Queen of Blood
Queen of Blood

Like Planeta Bur‘s twice-used footage, scenes from Nebo zovyot turned up again in 1966’s Queen of Blood, a film that Harrington was happy to keep his name on this time. This is a tour-de-force of the film remixer’s art, with the director using not one but two Russian sci-fi films for his smorgasbord. Nebo zovyot provides the spaceship footage, while Mechte navstrechu (A Dream Come True1964) supplies Queen of Blood with its famous imagery of an alien woman with sizable assets luring astronauts to their doom. While Voyage to the Prehistoric Planet saw a down-on-his-luck, elderly actor – Basil Rathbone – supply new linking footage with a touch of phoned-in gravitas, the actor’s second appearance in a Russian remix (shot the next day) sees the former Sherlock Holmes rub shoulders with Corman regulars Dennis Hopper and John Saxon. There’s also a cameo by horror-film afficiando Forrest J. Ackerman. Queen of Blood‘s resulting mash-up is so odd and off-kilter it somehow transcends the sum of its disjointed parts to make for a genuine cult classic.

Perhaps realising the recycled footage was starting to look a little ubiquitous, or perhaps because of the emergence of immediate sci-fi classics such as 2001: A Space Odyssey, Planet of the Apes and Night of the Living Dead in 1968, Corman moved away from sci-fi and fantasy and back to exploitation in the early 1970s. Elsewhere, American cult audiences continued to enjoyed dubbed imports (with a Godzilla sequel, for example, released approximately every year between 1962 and 1975). However, with the birth of his own film distribution company – New World Pictures – in 1970, Corman started treating foreign imports with respect. It’s ironic that, if not for the interest of this shameless huckster in releasing such films as Ingmar Bergman’s Cries and Whispers (1972), René Laloux’s Fantastic Planet (1973), Federico Fellini’s Amarcord (1973), and Volker Schlöndorff’s The Lost Honour of Katharina Blum (1975), American audiences might not have seen those films. That said, Corman’s company did still occassionally tinker, compressing, for example, a film and its sequel – Sword of Vengeance (Kozure &#332kami: Kowokashi udekashi tsukamatsuru) and Baby Cart at the River Styx (Kozure &#332kami: Sanzu no kawa no ubaguruma), both 1972 – into one: Shogun Assassin (1980). After he left, New World Pictures produced one more strange remix, crafting scenes from Mamoru Oshii’s animated feature Angel’s Egg (Tenshi no Tamago, 1985) into dream sequences for the underwhelming live-action film In the Aftermath: Angels Never Sleep (1988). Their former CEO would have been proud.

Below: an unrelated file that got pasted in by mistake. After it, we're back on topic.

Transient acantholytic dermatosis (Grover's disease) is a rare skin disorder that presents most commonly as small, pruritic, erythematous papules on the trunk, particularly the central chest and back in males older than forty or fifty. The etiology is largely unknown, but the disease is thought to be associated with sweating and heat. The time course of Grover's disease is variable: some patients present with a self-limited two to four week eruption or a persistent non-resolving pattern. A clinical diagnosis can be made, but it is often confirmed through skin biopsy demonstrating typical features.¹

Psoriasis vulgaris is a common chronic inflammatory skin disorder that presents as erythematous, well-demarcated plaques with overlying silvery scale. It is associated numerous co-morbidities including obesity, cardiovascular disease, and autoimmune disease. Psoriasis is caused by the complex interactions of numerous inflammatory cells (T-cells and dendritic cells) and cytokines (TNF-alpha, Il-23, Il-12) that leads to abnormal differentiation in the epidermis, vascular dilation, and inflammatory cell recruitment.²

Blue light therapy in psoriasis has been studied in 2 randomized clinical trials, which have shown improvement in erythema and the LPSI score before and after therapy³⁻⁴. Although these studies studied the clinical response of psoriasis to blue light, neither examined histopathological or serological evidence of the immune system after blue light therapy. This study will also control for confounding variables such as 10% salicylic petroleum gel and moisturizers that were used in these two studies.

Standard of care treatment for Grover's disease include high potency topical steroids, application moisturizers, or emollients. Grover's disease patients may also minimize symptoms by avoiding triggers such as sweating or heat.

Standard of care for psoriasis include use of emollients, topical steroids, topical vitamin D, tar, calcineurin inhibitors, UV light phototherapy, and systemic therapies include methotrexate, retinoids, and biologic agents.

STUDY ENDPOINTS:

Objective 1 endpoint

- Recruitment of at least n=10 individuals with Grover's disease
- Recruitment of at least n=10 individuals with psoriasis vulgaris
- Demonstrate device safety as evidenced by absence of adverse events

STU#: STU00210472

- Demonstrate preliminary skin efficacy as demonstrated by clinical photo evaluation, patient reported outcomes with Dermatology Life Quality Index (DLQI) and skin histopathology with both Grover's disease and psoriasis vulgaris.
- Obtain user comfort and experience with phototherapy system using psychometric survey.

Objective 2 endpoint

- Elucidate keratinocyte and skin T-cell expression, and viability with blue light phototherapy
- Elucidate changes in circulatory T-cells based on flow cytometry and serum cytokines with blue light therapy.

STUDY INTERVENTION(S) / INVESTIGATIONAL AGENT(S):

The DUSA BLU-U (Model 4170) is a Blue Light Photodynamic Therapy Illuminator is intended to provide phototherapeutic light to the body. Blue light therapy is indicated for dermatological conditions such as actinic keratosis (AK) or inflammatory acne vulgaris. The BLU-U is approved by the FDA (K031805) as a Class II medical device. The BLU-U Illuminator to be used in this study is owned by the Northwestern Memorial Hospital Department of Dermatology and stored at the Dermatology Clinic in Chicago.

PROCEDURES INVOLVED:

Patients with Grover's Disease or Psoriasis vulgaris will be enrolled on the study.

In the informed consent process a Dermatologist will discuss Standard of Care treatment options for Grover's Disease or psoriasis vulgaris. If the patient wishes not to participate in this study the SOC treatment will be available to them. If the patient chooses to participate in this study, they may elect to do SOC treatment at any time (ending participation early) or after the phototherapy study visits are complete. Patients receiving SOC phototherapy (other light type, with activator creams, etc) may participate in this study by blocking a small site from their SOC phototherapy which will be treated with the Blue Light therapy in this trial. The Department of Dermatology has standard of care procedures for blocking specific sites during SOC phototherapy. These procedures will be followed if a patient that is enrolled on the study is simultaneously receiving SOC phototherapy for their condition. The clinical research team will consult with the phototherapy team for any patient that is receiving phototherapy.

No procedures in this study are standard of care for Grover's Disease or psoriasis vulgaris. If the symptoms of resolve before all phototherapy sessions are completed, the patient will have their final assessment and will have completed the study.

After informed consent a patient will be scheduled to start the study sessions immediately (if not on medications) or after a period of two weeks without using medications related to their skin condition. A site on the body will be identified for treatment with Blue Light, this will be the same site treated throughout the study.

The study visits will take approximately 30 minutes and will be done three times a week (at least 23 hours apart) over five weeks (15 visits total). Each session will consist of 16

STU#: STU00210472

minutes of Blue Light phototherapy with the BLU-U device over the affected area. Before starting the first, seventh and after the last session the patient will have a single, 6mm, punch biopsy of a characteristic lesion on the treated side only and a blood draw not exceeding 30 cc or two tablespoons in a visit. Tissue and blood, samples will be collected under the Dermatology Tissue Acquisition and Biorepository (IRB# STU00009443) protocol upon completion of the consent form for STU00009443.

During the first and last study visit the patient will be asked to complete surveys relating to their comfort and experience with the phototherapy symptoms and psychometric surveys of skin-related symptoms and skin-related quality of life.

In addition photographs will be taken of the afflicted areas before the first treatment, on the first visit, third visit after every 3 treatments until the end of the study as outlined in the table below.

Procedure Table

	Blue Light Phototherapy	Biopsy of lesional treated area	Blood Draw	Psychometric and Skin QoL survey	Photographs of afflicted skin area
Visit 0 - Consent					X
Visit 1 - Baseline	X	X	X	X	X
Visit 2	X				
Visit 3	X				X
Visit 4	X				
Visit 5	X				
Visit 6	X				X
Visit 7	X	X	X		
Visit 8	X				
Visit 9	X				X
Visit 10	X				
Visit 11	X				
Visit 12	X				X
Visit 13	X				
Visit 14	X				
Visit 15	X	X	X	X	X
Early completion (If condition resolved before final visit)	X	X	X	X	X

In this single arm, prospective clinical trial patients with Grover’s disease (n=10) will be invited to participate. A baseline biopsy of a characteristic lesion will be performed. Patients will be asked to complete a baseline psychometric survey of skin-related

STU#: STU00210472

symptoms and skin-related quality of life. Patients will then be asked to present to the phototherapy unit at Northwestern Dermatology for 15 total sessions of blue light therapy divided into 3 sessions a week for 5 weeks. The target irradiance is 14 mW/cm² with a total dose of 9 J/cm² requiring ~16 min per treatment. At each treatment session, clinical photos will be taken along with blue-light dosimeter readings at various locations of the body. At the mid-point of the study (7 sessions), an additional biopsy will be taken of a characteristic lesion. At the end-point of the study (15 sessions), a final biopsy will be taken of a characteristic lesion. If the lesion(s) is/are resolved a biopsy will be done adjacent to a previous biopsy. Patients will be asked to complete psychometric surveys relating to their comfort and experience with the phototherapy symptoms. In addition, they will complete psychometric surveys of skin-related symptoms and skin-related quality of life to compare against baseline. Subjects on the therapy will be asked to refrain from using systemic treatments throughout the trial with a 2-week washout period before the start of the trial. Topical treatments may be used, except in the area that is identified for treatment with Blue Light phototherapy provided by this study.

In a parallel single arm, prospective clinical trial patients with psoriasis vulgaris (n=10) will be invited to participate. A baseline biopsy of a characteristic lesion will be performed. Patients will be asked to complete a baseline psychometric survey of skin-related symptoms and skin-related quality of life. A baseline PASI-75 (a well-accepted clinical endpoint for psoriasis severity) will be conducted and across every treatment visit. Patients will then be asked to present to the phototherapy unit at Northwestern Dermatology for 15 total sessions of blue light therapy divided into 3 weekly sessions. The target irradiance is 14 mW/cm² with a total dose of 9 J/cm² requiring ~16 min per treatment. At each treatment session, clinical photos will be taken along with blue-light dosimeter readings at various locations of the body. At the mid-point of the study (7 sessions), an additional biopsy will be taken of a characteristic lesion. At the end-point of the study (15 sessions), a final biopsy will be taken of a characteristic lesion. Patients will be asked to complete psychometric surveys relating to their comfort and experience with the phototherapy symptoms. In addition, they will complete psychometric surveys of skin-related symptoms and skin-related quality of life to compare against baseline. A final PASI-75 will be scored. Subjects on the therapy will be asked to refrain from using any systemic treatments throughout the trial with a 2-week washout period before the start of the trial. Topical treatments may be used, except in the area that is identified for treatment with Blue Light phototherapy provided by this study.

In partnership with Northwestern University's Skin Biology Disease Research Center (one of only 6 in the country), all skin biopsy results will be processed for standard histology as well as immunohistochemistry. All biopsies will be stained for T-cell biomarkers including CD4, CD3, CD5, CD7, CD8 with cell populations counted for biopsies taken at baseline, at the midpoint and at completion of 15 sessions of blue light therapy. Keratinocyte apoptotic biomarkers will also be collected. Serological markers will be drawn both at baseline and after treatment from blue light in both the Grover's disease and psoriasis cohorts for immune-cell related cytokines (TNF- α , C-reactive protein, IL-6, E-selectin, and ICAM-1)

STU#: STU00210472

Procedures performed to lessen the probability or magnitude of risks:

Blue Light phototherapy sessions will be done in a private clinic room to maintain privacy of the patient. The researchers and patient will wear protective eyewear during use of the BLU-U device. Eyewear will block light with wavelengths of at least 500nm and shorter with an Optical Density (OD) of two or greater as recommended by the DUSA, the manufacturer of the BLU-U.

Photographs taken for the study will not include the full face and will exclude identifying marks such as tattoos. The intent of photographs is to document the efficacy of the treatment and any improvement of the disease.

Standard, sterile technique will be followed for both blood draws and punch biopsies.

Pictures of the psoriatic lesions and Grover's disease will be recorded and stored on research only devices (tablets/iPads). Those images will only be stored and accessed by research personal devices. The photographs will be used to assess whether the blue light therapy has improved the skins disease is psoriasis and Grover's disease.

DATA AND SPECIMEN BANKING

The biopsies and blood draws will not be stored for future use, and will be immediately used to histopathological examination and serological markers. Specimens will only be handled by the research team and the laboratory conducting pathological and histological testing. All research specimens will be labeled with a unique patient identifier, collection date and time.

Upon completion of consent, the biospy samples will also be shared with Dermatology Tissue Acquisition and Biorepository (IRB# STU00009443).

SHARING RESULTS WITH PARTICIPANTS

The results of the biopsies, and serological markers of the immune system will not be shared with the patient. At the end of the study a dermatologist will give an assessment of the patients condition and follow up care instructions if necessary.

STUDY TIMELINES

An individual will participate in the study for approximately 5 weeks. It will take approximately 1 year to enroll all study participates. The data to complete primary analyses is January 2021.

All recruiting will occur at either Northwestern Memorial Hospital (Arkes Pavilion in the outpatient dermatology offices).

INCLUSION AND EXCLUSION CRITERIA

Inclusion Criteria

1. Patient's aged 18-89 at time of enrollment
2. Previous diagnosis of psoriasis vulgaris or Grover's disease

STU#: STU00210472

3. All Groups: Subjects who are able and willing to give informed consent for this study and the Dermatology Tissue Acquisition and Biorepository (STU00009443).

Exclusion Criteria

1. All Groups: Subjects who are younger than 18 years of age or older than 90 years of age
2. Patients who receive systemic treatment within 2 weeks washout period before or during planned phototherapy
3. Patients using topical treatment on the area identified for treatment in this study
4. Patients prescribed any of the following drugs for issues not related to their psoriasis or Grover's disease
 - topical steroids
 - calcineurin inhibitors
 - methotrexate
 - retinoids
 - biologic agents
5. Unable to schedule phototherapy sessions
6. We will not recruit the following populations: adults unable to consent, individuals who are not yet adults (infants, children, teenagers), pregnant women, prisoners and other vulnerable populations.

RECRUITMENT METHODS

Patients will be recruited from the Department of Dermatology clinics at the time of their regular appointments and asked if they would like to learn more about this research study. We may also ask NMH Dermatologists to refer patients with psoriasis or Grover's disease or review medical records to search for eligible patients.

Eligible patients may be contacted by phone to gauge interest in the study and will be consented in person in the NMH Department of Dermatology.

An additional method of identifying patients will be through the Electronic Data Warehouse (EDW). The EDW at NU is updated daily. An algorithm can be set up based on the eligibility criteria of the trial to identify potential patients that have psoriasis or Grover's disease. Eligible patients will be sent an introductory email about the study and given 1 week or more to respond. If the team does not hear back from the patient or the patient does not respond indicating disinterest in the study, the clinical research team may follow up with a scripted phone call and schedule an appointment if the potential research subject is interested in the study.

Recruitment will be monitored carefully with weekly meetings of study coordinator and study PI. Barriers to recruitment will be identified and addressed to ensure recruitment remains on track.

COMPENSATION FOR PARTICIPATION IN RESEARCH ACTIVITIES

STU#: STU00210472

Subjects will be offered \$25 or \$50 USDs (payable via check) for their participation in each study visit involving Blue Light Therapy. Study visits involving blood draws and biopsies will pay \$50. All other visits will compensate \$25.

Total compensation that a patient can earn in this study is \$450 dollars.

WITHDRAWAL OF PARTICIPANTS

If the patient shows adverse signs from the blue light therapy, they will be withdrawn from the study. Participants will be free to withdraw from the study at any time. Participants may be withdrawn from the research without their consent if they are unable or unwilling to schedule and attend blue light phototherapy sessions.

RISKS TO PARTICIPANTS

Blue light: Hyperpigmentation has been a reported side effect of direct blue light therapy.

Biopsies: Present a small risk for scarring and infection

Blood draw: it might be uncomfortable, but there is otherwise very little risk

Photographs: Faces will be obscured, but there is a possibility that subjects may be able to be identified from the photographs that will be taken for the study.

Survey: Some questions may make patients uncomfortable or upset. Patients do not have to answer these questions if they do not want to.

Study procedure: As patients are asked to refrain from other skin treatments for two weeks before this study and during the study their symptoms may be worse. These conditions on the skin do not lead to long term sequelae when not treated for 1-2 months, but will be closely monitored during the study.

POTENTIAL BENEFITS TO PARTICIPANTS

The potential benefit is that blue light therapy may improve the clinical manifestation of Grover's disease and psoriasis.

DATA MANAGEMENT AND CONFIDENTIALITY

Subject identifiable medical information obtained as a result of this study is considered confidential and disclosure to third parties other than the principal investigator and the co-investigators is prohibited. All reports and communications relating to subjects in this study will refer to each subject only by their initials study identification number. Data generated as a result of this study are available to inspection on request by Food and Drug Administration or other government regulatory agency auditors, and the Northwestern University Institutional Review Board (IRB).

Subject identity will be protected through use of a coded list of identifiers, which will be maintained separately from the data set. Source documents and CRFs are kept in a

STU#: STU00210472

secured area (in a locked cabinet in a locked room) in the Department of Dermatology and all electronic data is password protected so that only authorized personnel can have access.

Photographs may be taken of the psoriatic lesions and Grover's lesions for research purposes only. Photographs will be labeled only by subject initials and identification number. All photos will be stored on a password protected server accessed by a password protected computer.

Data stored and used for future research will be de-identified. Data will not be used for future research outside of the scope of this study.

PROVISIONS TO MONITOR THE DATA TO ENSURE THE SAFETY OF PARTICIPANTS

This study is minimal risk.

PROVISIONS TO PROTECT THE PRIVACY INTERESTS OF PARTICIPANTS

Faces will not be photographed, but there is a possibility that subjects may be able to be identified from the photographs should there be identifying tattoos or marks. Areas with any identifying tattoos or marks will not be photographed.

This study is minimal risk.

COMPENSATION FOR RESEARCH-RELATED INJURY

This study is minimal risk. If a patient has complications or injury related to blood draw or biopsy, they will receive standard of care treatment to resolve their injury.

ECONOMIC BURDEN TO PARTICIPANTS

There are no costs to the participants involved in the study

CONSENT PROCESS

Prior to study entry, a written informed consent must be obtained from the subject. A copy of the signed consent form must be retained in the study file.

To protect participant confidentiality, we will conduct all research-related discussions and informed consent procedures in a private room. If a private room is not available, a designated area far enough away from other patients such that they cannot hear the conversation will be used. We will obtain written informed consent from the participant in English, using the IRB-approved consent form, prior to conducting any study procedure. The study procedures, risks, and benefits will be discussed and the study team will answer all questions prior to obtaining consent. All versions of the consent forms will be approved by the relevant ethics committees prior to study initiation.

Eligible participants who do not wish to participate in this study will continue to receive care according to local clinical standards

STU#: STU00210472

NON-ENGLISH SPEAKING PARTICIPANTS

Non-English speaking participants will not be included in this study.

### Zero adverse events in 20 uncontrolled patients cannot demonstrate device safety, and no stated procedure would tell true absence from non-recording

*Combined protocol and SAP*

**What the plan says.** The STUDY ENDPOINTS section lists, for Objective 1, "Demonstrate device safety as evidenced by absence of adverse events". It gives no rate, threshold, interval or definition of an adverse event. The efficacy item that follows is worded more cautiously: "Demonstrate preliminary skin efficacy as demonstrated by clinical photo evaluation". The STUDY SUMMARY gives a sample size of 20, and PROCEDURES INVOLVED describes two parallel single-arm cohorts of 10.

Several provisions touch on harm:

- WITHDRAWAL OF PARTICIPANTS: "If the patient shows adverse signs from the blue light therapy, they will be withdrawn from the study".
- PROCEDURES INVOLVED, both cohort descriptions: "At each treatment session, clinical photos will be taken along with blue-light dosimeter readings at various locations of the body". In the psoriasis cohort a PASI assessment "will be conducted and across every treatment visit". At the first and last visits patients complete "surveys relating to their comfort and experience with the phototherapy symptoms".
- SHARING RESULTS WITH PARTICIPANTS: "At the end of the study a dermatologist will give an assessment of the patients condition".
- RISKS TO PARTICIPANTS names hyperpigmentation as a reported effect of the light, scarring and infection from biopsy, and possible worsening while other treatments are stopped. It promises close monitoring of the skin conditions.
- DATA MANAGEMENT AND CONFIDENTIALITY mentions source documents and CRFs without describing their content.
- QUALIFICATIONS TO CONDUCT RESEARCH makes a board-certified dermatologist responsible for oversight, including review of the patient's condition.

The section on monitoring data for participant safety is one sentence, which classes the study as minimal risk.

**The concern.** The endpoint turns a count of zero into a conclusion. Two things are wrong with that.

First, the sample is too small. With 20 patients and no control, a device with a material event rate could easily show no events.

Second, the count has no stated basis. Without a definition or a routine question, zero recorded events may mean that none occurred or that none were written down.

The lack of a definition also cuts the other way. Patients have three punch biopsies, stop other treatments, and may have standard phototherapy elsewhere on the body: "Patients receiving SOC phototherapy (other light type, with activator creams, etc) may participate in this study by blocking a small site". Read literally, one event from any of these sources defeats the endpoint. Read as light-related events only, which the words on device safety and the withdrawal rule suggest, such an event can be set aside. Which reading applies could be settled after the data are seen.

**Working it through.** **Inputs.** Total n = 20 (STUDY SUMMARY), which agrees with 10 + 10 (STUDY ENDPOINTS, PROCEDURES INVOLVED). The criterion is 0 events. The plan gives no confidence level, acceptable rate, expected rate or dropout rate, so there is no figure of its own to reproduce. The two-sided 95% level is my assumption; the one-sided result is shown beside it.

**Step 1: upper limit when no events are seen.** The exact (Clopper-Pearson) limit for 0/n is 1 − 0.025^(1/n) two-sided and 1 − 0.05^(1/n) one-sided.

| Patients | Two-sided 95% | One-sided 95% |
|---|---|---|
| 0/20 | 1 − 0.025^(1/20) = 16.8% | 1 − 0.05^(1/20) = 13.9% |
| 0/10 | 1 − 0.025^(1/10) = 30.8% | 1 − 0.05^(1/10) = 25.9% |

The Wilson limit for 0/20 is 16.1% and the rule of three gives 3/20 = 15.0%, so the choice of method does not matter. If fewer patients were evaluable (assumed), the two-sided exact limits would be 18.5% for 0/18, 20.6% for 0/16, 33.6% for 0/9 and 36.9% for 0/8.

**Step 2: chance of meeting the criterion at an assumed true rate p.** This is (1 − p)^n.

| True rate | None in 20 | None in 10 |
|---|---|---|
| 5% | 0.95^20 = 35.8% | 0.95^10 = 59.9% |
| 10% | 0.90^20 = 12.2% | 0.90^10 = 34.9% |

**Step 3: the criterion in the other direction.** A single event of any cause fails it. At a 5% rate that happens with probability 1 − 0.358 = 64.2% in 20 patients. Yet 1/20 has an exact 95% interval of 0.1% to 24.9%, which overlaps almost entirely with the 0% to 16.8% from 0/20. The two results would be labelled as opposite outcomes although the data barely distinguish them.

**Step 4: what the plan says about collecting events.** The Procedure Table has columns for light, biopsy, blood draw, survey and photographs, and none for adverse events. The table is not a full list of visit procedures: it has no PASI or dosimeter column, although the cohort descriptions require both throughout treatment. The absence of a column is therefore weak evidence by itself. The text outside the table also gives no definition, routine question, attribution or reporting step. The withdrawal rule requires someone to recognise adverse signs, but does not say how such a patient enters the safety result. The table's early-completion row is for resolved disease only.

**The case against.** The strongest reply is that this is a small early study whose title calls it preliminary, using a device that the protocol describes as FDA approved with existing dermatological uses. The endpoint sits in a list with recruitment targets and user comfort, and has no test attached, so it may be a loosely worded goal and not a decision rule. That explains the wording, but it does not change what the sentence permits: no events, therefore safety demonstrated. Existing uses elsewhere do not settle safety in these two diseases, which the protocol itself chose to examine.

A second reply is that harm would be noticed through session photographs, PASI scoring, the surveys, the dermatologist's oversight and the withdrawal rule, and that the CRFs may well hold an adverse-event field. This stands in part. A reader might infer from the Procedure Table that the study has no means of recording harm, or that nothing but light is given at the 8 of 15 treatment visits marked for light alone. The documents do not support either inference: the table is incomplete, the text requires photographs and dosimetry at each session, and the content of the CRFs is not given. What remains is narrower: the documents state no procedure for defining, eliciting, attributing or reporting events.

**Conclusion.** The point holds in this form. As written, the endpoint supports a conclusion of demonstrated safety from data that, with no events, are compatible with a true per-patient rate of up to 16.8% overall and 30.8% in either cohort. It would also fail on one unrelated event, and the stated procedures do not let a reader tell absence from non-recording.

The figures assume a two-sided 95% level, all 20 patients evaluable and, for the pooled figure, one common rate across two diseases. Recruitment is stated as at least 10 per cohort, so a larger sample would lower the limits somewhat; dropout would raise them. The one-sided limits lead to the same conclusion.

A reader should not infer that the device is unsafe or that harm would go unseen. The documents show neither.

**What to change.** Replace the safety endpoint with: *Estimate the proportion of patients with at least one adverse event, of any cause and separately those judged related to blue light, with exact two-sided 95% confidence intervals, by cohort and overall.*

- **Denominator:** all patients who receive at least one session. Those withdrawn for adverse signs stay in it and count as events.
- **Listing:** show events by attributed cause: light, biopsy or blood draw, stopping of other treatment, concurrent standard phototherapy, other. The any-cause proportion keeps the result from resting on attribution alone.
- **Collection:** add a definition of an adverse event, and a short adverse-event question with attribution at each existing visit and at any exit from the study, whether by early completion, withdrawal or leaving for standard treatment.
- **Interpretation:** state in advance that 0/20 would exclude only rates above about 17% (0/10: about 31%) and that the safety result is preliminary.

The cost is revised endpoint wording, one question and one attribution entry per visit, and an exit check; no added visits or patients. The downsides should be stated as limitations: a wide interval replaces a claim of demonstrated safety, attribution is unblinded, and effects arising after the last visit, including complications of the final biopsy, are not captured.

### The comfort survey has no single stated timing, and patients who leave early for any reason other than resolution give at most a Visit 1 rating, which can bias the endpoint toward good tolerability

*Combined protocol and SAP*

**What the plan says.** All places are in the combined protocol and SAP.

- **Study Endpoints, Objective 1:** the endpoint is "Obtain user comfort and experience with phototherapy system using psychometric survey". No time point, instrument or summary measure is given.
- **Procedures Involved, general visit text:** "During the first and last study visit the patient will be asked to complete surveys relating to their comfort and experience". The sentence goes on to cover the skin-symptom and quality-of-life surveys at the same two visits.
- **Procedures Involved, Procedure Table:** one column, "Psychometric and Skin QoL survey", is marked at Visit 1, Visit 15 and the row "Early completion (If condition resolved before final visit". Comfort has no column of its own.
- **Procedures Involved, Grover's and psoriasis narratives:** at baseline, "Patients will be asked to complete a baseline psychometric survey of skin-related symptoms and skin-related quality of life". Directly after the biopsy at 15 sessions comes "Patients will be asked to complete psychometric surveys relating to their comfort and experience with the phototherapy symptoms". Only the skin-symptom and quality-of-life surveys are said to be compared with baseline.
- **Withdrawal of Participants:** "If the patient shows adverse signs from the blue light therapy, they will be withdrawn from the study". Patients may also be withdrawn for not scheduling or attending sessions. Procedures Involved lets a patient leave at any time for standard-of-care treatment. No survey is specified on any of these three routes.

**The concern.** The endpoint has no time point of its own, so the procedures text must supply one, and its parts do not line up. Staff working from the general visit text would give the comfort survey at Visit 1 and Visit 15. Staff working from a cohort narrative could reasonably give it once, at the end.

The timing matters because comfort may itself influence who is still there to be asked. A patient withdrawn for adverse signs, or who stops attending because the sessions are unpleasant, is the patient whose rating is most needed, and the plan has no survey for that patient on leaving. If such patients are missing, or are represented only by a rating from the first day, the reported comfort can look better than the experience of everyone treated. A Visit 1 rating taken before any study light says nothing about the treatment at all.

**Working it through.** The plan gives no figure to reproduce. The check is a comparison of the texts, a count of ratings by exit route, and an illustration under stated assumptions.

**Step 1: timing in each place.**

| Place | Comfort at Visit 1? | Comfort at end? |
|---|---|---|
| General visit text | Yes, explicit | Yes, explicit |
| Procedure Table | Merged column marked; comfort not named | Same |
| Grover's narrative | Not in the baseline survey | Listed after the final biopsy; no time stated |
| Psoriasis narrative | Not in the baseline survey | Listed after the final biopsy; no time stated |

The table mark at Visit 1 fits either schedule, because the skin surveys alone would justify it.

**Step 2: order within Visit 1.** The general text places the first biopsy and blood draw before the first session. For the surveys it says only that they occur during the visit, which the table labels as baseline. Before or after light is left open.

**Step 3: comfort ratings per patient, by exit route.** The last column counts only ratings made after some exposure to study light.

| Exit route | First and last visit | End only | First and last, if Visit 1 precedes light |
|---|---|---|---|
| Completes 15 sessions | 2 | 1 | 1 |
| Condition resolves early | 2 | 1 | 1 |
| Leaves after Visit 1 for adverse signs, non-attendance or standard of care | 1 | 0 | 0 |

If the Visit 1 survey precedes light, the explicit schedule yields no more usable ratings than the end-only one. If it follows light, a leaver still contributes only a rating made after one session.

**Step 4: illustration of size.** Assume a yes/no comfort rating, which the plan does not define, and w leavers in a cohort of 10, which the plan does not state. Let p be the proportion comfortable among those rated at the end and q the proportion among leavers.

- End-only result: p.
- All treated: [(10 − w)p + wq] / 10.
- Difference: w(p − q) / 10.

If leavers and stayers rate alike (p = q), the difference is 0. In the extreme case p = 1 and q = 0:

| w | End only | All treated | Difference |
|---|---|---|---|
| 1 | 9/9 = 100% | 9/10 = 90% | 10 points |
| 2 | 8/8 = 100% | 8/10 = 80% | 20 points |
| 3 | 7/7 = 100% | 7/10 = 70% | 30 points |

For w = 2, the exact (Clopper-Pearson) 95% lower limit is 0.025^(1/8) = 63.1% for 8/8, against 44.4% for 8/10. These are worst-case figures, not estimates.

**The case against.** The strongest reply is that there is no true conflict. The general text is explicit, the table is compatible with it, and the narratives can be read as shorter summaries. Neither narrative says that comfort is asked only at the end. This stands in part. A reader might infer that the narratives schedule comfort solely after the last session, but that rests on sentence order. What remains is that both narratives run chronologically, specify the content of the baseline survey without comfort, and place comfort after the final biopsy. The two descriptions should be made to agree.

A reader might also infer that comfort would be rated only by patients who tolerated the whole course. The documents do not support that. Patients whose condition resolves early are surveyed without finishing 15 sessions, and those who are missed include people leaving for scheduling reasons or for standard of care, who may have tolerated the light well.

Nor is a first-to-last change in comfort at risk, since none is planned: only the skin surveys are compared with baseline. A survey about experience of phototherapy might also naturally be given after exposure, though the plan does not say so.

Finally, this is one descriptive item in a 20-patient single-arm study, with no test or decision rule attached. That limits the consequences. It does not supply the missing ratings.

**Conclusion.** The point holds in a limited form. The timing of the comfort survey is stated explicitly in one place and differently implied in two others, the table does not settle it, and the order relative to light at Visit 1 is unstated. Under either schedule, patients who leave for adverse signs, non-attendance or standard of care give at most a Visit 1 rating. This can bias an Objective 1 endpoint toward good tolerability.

Planet of storms and Battle Beyond the Sun are available on Region 1 DVD. Voyage to the Prehistoric Planet, Queen of Blood and Voyage to the Planet of Prehistoric Women are available on Region 2 DVD.